"At least we asked him not to use the word'Rohingya' because that is a controversial term that is not accepted by the Myanmar army, the Myanmar administration or the Myanmar people," Bo said. A Bo staff member said to NCR that the country's pastors had agreed to comply with a demand from the police not to make comments on the possible effects of Francis's stay before his return and to ask the Catholics of the laity not to make comments either.
She said she realized that Myanmar Catholics are at risk of retaliation if they spoke too vociferously about the Rohingya treatments, but found the notion of not naming the group "disappointing. "She said, "I do not understand how the Holy Father cannot discuss and name the Rohingya without approving the Myanmar government's stance.
The Vatican figures of 2015, the latest available, show that Myanmar has about 659,000 Catholics among a total of about 52 million and Bangladesh about 375,000 Catholics among a total of about 159 million. Burma is thought to be about 90 per cent Buddhist, Bangladesh about 90 per cent Moslem.
Francis' Myanmar diary is relatively easy in comparison to his previous travels abroad. He will begin his formal visit on 28 November with talks with Suu Kyi and the country's other leading politicians. He will then hold a mass for the country's small Roman Catholic congregation on November 29 before joining the Sangha Maha Nayaka State Committee, which supervises the Myanmar Buddhist school.
He' s leaving for Bangladesh on the 30th November mornings. Kuok and Steinberg both voiced the greatest hopes for the Pope's encounter with the state-controlled Tibetan Buddha School. Steinberg, a respected lecturer in Asia at Georgetown University, proposed that any concern Francis voices about the Buddhaist rulers could "trickle away" to the army command.
"Every administration in this land must trust Buddhism for its legitimacy," Steinberg said. "This is important for the army if the hierarchies are strong enough. "Steinberg proposed that the Supreme Pontiff would not say such a thing in public, but he could say: "Look what happens.... destroys the military's call as leader of the land and as Myanmar on the international stage".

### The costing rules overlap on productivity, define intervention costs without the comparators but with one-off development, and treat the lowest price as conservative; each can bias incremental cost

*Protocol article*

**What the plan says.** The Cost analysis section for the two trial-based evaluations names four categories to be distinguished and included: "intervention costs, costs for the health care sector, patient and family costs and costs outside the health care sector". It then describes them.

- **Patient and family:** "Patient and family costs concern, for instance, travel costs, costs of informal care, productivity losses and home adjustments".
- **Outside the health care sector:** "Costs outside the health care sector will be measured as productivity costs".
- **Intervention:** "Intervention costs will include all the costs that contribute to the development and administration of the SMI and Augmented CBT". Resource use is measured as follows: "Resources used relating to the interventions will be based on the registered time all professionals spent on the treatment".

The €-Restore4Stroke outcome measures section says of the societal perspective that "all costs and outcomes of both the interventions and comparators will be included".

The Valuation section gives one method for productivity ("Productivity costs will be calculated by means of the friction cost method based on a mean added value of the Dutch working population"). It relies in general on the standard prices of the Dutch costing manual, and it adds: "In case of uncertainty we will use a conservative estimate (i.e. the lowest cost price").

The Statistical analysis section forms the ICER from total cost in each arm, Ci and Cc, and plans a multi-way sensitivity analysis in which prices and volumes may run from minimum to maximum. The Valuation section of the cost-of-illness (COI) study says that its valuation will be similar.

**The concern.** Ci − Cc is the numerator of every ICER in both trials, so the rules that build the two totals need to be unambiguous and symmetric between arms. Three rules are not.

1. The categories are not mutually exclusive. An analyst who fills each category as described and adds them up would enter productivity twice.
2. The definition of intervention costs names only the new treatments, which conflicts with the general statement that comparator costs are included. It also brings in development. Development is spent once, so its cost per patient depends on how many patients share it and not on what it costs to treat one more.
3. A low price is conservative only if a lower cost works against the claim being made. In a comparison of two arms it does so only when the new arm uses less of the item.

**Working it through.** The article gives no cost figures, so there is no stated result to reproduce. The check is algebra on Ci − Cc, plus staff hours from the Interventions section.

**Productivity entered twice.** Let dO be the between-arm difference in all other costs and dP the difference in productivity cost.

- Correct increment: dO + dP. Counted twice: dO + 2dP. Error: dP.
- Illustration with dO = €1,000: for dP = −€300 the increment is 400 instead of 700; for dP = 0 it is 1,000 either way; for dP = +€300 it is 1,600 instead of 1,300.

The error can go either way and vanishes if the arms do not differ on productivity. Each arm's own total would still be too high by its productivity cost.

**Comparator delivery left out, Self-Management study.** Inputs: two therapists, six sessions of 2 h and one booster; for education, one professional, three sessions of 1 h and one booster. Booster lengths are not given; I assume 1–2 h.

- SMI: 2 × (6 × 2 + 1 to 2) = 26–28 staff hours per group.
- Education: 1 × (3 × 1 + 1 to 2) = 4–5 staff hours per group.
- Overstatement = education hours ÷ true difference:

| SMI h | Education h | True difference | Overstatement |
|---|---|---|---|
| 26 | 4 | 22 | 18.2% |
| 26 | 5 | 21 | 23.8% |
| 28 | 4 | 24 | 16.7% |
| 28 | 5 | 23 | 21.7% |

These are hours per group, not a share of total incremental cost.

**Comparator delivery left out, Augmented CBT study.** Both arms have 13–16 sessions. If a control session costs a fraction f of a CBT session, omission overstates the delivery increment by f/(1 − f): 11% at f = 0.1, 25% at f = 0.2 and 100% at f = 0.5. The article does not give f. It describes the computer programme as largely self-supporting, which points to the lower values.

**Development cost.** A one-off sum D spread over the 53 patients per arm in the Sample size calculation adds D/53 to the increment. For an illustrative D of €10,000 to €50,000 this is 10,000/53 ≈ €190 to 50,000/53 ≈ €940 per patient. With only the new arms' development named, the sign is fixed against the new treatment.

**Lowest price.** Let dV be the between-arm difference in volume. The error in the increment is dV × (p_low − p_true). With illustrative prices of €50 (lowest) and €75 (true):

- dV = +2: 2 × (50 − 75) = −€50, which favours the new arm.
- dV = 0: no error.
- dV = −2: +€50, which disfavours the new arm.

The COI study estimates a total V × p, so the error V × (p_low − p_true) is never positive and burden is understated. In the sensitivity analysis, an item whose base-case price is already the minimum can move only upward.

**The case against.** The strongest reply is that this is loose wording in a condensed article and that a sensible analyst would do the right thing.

" However, she also said that the commission does not represents some of the right-wing Buddhist groups in Myanmar that see the Rohingya as an ethno-nationalist threaten. "She said that the Holy Father can certainly discuss the importance of non-violent relationships with the counsel. "However, the issue is, how much can the State Councillor affect the more right-wing extremist Buddhist groups?
" A Bangladeshi born Ali Riaz, who is now an Illinois State University policy and administration teacher, said Bangladeshis are expecting Francis to talk "very clearly and loudly" about the Rohingya state. He said that his own nation expected the Holy Father "to talk to the Myanmar authorities in very clear, specific terms":
" Francis will be in Bangladesh on 30 November after the plane lands in the capitol Dhaka to see President Abdul Hamid. On December 1, the Holy Father will hold a gathering with Prime Minister Sheikh Hasina, after which he will talk to the local pastors and participate in an inter-religious and eco-religious peacemaking session.
St. Francis returns to Rome December 2 after meeting with youngsters, clergy and nuns from Bangladesh. Riaz, who has authored several volumes on Bangladesh, among them a story of his policies since his 1971 victory, said that the Pope's trip would be an "important event" for his homeland.
Said he hopes that Francis would take up the issue of the integration of minority religions and races during his stay in the land and ask politicians to concentrate on supporting the paupers while the land is continuing its recent economical upturn. "Bangladesh's experience of global warming must be shared," Riaz said.
"and when it comes from the Holy Father, it will have an immense effect on society."